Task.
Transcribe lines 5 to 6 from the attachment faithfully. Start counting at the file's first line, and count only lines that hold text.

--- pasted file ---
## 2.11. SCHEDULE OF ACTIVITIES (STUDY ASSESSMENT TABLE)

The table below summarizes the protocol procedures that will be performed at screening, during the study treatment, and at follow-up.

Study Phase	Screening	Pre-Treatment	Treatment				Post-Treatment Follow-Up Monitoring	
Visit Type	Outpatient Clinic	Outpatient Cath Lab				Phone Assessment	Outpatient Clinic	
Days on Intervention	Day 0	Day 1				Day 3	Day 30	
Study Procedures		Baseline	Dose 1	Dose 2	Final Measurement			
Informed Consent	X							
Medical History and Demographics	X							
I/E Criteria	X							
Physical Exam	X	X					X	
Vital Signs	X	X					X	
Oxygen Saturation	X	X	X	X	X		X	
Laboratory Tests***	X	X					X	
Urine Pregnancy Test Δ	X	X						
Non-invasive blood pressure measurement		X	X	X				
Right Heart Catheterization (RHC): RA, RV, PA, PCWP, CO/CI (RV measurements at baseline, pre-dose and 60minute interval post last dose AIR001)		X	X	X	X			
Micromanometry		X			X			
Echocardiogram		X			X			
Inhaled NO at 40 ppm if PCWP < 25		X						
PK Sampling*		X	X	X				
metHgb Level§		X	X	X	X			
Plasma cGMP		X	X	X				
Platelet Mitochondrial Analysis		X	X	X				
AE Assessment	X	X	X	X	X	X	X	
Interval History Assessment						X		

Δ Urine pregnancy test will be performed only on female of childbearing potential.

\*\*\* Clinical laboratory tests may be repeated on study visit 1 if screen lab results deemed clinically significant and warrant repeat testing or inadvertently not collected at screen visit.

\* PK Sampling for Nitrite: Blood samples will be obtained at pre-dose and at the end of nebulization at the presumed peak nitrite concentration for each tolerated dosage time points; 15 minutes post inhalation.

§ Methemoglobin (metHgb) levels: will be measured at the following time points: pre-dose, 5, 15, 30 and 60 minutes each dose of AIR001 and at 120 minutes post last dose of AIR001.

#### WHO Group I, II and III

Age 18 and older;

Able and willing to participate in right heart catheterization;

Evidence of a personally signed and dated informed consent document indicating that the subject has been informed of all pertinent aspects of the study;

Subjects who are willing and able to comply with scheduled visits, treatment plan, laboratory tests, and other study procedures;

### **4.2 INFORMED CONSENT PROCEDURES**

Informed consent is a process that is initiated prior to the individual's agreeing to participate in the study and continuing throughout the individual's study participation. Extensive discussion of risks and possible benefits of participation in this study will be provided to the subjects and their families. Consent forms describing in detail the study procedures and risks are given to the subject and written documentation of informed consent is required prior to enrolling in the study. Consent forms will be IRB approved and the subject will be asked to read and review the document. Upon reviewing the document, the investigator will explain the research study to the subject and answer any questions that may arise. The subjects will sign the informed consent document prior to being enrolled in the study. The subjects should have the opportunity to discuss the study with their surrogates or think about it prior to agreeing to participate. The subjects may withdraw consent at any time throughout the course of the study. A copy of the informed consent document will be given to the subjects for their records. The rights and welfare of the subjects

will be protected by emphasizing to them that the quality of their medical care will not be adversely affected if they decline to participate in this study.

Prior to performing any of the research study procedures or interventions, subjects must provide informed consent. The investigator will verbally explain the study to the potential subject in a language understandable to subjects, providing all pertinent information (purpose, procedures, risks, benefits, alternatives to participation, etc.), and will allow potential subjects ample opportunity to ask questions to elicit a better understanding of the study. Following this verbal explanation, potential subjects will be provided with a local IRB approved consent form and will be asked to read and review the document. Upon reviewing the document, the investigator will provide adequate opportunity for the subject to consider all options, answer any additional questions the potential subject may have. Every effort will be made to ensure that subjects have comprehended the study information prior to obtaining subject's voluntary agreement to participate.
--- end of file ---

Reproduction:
Days on Intervention	Day 0	Day 1				Day 3	Day 30	
Study Procedures		Baseline	Dose 1	Dose 2	Final Measurement			